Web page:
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Art For Gender Justice

Welcome to the #ArtForGenderJustice campaign!

Building on our previous Recipes for Gender Justice campaign, the Courage to Act team curated a list of art from artists across the country that share our passion for gender justice. Art fuels our ability to reflect, connect, advocate and create. The artists highlighted here all envision a more inclusive, just, and representative future, free from gender-based violence and other forms of oppression. Scroll to view these engaging, celebratory and provocative pieces of art, and be inspired by the stories and the artists whose works fuel our movement for gender justice.

We’ve had so much fun curating this incredible list of artwork. We invite you to contribute to this list by sending your favourite artwork and a short artist write-up to community@couragetoact.ca.

Follow Roza on Instagram @yallaroza

Follow Roza on Instagram @yallaroza

We are excited to share this amazing piece by Roza Nozari, known online as YallaRoza. She describes her art as “…being rooted in my own identities and the communities I belong to –as a queer, muslim cis-woman of colour. I hope that, through art, I can illuminate the tremendous, intergenerational wisdom that lives in 2SLGBTQ+ communities of colour about trauma, healing and community.”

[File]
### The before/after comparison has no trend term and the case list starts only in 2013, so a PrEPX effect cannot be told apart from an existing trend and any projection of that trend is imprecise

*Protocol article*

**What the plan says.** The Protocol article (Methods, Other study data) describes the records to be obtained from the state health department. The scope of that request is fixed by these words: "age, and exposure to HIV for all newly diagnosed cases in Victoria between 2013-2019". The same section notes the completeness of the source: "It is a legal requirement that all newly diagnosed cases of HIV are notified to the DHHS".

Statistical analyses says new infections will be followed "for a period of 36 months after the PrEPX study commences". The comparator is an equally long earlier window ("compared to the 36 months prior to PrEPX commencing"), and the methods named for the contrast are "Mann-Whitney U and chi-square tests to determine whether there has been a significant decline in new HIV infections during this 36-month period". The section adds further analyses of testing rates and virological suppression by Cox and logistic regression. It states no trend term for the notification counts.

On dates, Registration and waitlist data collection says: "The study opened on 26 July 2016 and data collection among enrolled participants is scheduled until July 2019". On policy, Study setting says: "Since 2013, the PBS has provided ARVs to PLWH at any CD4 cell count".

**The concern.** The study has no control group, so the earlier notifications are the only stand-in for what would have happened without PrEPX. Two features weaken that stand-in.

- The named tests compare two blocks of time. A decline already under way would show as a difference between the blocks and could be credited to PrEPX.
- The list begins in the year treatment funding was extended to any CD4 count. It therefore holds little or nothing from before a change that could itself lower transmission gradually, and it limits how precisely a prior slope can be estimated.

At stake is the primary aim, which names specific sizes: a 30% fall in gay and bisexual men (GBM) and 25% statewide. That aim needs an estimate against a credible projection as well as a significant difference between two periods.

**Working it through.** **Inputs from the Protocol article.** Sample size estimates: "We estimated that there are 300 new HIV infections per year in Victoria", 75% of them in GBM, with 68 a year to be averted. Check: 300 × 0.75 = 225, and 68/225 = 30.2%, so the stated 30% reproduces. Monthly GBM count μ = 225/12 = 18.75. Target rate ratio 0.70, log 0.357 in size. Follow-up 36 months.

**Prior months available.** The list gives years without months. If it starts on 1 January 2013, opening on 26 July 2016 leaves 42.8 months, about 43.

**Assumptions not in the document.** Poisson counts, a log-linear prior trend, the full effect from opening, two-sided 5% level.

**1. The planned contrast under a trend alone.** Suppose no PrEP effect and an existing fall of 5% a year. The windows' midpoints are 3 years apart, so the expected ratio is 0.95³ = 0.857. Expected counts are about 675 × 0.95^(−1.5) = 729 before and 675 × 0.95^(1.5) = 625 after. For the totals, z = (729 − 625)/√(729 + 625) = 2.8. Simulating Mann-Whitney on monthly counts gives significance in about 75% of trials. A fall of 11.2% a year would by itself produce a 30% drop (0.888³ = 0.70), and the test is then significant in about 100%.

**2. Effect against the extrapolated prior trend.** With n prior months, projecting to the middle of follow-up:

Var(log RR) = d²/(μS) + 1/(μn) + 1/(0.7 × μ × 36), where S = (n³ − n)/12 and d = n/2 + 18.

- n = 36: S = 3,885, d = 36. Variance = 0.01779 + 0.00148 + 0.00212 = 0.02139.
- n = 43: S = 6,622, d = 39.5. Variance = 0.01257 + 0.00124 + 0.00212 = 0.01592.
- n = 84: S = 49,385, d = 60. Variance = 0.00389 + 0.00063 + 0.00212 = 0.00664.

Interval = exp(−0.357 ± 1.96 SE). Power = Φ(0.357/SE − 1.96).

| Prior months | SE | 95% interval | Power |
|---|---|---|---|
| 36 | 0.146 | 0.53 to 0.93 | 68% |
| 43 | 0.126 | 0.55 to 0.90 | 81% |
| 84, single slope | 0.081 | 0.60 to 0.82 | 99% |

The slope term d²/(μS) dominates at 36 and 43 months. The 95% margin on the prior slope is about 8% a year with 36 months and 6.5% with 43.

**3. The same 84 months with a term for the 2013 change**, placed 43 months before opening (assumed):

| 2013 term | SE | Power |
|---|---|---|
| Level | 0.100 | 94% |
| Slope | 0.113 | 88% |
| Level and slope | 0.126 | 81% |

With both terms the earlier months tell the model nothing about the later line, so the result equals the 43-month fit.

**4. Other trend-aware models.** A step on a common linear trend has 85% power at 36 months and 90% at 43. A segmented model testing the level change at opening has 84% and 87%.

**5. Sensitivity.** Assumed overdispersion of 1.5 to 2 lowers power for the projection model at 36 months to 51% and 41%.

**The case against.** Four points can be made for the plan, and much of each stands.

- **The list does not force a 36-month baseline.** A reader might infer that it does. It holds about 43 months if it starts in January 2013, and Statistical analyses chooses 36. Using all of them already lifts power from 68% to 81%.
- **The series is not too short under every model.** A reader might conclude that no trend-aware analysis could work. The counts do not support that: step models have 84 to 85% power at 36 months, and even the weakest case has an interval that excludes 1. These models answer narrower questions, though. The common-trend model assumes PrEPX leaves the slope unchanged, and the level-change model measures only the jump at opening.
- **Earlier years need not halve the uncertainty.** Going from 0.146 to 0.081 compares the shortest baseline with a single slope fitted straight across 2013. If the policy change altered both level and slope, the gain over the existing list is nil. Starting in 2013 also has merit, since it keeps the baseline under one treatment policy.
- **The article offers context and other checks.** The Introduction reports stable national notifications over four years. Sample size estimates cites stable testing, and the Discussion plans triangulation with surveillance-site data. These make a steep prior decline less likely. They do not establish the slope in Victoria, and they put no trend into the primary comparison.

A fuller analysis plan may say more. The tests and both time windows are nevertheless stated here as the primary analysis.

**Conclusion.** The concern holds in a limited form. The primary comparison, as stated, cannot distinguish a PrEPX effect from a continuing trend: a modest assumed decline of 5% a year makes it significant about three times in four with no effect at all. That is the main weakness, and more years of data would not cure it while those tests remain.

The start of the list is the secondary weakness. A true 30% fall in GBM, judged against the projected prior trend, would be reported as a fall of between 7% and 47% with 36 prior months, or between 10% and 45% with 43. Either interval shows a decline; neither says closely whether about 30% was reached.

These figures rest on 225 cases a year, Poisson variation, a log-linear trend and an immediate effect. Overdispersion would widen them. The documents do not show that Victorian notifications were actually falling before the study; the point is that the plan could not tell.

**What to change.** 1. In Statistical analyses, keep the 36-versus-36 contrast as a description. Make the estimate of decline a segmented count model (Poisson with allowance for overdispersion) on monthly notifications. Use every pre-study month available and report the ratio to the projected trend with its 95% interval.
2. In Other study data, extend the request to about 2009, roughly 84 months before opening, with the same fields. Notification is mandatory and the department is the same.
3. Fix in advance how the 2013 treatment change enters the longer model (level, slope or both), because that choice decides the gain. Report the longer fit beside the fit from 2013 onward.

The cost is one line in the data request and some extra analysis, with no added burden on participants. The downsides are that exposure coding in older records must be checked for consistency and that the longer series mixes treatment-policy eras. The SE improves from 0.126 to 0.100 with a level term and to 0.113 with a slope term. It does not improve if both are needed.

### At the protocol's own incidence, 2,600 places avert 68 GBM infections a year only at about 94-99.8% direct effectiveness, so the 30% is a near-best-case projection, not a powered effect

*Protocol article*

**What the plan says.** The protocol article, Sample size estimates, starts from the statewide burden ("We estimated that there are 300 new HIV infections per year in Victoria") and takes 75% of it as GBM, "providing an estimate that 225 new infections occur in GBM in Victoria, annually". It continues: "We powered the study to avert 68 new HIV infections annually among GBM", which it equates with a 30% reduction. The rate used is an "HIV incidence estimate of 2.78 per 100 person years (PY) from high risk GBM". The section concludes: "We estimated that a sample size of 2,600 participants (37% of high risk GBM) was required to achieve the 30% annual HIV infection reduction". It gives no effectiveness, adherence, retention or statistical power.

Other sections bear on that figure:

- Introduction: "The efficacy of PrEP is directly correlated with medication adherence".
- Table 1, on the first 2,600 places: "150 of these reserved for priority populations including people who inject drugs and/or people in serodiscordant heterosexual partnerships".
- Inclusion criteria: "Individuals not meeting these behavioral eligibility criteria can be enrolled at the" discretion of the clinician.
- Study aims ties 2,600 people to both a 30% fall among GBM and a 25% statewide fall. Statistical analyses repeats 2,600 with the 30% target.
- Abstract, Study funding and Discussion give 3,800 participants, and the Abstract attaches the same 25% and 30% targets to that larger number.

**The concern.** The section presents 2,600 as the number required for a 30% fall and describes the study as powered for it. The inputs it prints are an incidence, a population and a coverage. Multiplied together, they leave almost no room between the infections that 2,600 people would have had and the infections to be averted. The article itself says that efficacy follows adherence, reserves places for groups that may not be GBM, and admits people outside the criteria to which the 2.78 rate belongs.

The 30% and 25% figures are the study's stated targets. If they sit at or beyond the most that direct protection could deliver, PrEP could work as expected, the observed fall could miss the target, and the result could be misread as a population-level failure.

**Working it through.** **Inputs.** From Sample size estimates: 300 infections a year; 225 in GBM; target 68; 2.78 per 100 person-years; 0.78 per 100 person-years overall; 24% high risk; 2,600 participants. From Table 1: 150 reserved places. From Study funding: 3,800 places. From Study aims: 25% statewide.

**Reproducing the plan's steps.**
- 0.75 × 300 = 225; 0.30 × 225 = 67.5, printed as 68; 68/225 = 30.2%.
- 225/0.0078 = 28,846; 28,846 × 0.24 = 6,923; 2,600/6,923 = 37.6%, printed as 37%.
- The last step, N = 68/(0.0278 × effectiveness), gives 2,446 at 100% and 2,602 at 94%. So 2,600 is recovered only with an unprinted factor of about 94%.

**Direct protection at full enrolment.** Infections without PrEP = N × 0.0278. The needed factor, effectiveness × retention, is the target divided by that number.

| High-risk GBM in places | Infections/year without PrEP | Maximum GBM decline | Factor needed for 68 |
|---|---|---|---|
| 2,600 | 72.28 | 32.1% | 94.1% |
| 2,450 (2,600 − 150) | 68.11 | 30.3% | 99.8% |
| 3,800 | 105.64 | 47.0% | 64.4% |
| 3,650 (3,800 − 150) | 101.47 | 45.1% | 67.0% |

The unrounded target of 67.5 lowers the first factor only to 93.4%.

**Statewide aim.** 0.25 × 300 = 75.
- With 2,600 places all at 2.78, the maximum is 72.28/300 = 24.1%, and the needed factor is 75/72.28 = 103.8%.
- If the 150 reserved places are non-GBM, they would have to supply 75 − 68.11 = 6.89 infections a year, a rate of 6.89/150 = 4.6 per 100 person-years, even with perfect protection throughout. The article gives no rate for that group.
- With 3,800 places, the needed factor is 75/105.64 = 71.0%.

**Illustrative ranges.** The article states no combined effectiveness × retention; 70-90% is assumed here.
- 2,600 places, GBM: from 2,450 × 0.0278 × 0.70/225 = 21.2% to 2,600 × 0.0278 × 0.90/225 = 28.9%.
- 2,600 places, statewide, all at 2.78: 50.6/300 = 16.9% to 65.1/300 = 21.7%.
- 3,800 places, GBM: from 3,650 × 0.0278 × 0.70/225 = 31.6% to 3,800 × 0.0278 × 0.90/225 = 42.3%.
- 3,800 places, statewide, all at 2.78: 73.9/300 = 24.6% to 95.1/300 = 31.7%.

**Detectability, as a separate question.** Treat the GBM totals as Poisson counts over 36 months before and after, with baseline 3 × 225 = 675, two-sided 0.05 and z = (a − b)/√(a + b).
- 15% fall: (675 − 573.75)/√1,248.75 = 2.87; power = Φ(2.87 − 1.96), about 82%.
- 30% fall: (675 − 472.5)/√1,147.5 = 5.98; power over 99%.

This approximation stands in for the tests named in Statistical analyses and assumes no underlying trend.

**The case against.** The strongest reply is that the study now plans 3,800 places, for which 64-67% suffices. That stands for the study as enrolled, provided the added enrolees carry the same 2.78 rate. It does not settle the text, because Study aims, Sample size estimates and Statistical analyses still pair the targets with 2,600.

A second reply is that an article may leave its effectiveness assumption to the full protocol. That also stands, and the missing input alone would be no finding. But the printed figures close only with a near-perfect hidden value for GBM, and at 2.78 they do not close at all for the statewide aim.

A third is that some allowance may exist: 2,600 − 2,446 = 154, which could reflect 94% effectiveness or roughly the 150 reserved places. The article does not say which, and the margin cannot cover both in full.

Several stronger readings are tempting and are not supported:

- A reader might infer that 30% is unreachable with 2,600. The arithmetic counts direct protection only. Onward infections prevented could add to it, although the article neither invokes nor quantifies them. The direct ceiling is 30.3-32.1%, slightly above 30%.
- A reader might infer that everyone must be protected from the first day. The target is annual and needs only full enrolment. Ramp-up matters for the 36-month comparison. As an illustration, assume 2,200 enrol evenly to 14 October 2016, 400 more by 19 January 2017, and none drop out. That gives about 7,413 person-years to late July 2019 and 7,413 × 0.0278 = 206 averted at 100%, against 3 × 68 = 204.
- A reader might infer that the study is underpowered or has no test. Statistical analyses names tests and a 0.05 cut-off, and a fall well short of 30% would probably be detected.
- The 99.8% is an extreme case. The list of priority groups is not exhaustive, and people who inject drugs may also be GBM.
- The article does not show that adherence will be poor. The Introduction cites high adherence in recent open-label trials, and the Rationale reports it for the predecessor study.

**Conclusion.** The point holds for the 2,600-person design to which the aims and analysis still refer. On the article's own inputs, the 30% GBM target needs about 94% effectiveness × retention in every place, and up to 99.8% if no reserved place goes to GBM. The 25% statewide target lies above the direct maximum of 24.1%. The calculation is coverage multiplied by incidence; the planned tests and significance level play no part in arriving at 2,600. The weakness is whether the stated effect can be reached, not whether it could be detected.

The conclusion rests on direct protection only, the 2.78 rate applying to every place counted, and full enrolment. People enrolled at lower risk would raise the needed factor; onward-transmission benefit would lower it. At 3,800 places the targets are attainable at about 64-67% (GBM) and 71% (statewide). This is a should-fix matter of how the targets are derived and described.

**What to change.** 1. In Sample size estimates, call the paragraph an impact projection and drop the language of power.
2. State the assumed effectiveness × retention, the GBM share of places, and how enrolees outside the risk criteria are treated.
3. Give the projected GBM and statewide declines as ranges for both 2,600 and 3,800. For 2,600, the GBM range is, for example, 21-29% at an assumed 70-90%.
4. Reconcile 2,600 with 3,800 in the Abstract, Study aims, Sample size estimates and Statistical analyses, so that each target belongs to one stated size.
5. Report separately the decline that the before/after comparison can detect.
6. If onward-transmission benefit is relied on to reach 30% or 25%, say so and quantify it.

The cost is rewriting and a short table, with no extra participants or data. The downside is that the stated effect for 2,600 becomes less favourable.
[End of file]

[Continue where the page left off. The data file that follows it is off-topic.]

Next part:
Check out more of their work here: @4bhardisty

Check out more of their work here: @4bhardisty

This incredible artwork is by Niiwin Binesi/ Brent Hardisty. It is entitled, Girl Dreams of Flying.

Here’s the artist’s statement about their work: “From a young age I have always had a keen interest in the arts, essentially my surroundings were the beautifully painted landscapes of the creator himself. I had a great privilege to be born into an ancient culture which is slowly making its way back into mind and hearts of our beautiful Anishnaabeg people, the original inhabitants of turtle island! The arts are what define a society in my opinion and I feel truly blessed to be from such a spiritual and immersive culture as my own.”


Nous vous avons déjà parlé du magnifique travail réalisé par Les folies passagères dans le cadre de nos #VendrediVelours. Maude Bergeron, l’artiste derrière la page, crée de magnifiques et colorées illustrations visuelles qui sont à la fois queers, inclusives et féministes.

Les sujets et thématiques abordés sont nombreux et concernent notamment la santé psychologique, la diversité corporelle, le consentement et la santé sexuelle. Impossible de choisir notre œuvre préférée, mais nous aimons particulièrement l’image ci-contre !

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You might have already seen the amazing work being done by Les folies passagères through the #FollowFridays on our Facebook page. Maude Bergeron, the artist behind the artwork, creates these gorgeous, colorful, queer, feminists and inclusive visual illustrations.

The art created by Maude covers multiple subjects around gender justice: psychological health, body diversity, consent, sexual health, etc. There was no way we could choose our favorite piece, but we especially like this one around consent.


You can check out more of her work on her Instagram @beyon.wren.moor

You can check out more of her work on her Instagram @beyon.wren.moor

Here is incredible artwork by Beyon Wren Moor. Beyon Wren Moor is an award-winning transgender mixed-race Indigenous multidisciplinary artist, activist, and musician. This piece is called nôtinitowin – Invasion.